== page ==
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The Longest Now

failure modes
Saturday June 26th 2004, 11:15 am
Filed under: indescribable

I’d like to spare a few words to address failure modes in nature, life, and society. Occasions when great potential vanishes, powerful forces cancel eachother out, or metastable situations shift suddenly, with speed and force. Suggest a few of your own…

It’s interesting to note the difference between a ‘positive’ dramatic shift, and a philosophical ‘failure mode’ — from the perspective of a cool-headed system of dynamic equations, they are mirror images of one another; run time backwards and you get the other kind of shift. On the other hand, in all but the most fundamental natural shifts, these two look very different… flash-freezing of a waterfall, or the spontaneous creation of order — the conversion of a mass of identical slime mold cells into a large, functional, three-dimensional sporophyte over the course of hours — feels very different to me than an avalanche, the cataclysmic collapse of land above a fault line, or the eruption of a volcano.

But not all failure modes are bad; they are merely modes which produce the “failure” of an equilibrium, despite — perhaps too quickly for — normal equilibrium forces that would counteract such change.

  • Nature – cascade effects (minor tipping points, hundredth monks), strongly polarized equilibria (tectonic shifts [ice ages?], atmospheric shifts), chaotic ‘equilibria’ (many-body states, multiple-attractors, Earth’s magnetic field)
  • Life – sudden zeal; sudden repulsion; suicide (outside of society, as opposed to say hari-kari; by the talented and powerful), death by shock, primogenesis
  • Society – quick meme transmission (witch hunts, the children’s crusade & other youth brigades, modern Japan clothes trends), collapse of good ‘sustainable’ organizations (Greco-Roman theology), traditions, species (var.; ‘need for change’?)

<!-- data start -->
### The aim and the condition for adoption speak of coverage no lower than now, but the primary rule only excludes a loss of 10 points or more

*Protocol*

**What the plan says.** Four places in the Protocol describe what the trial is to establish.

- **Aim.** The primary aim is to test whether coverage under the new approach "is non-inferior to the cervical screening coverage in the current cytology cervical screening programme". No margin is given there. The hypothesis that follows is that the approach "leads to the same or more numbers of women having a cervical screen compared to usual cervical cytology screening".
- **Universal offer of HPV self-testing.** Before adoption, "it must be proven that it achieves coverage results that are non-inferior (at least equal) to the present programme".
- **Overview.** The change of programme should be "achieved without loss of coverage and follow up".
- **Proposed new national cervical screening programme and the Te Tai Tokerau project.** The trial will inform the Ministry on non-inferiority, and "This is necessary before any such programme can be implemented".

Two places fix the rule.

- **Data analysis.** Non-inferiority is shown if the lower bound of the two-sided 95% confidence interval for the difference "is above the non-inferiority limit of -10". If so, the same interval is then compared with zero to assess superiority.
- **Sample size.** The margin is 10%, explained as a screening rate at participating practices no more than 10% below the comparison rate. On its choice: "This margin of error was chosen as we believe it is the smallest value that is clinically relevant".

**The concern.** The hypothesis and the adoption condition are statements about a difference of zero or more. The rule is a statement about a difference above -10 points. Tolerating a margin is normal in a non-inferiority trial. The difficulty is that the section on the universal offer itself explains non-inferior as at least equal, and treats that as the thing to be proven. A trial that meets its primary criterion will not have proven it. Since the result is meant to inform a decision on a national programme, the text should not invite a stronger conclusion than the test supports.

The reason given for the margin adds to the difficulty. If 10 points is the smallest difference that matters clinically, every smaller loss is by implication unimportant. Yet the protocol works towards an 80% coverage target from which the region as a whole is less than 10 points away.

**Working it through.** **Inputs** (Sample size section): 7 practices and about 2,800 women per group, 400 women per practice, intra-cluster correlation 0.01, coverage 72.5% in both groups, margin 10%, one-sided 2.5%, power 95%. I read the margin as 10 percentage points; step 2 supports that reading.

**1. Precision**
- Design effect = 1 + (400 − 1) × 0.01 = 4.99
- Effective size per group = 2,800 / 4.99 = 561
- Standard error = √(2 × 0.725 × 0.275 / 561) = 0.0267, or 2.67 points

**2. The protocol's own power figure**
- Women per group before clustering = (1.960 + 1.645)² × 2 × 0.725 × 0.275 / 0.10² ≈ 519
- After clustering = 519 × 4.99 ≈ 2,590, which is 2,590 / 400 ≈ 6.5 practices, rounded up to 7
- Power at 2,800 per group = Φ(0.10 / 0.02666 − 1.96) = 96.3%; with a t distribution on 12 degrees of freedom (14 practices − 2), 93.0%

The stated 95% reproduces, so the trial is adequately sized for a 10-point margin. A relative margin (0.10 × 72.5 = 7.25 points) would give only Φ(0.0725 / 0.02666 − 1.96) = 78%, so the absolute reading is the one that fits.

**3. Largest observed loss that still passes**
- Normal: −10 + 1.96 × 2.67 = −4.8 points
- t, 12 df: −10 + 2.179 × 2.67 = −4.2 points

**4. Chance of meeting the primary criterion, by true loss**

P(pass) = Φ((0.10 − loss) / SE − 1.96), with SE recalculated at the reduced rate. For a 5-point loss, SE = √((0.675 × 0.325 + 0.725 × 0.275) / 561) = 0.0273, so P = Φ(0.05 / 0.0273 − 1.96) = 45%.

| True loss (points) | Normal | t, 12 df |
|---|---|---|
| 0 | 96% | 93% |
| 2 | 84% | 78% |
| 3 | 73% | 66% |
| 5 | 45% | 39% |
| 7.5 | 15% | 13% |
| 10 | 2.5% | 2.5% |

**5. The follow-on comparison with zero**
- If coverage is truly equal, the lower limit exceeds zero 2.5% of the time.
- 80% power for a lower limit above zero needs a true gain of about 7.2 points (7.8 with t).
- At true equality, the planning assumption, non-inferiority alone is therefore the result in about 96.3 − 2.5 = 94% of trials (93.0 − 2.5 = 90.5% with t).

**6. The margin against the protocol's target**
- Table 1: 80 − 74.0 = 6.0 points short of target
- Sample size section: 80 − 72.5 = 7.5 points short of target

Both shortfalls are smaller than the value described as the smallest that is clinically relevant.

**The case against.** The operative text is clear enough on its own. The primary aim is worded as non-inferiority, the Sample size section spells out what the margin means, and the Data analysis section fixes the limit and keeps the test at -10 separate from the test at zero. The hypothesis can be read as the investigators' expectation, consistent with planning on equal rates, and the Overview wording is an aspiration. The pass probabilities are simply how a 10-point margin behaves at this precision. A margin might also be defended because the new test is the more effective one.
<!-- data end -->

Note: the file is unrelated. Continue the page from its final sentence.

Should I be worried that something bad happened?

Comment by j 06.26.04 @ 11:37 pm

Many bad things have happened. Do you worry about the ones you know of?

Comment by sj 06.28.04 @ 1:21 am

Here’s one: allogenic responses, immunological rejection of skin grafts and organ transplantation.

But they aren’t all bad, are they? What are paradigm shifts in thought? A change in the way our assumptions are composed, if you follow my train of thought.

Comment by Tuyen 06.28.04 @ 6:14 pm

Friends are *concerned* about bad things that *have* happened to people they care about, and *worry* about bad things they *fear* have happened to those people. And then, naturally, they want to know more in order that they might help. Ca va toi?

Comment by Patricia 06.28.04 @ 11:53 pm

… but friends also *ignore* bad things that have happened to *large numbers* of people they care about, because what are you going to do about bad things of that magnitude? am I right? likewise for worrying about bad things you fear have or will or might happen to large numbers of people? Does it make you worry more or less when you are one of the people in that large number?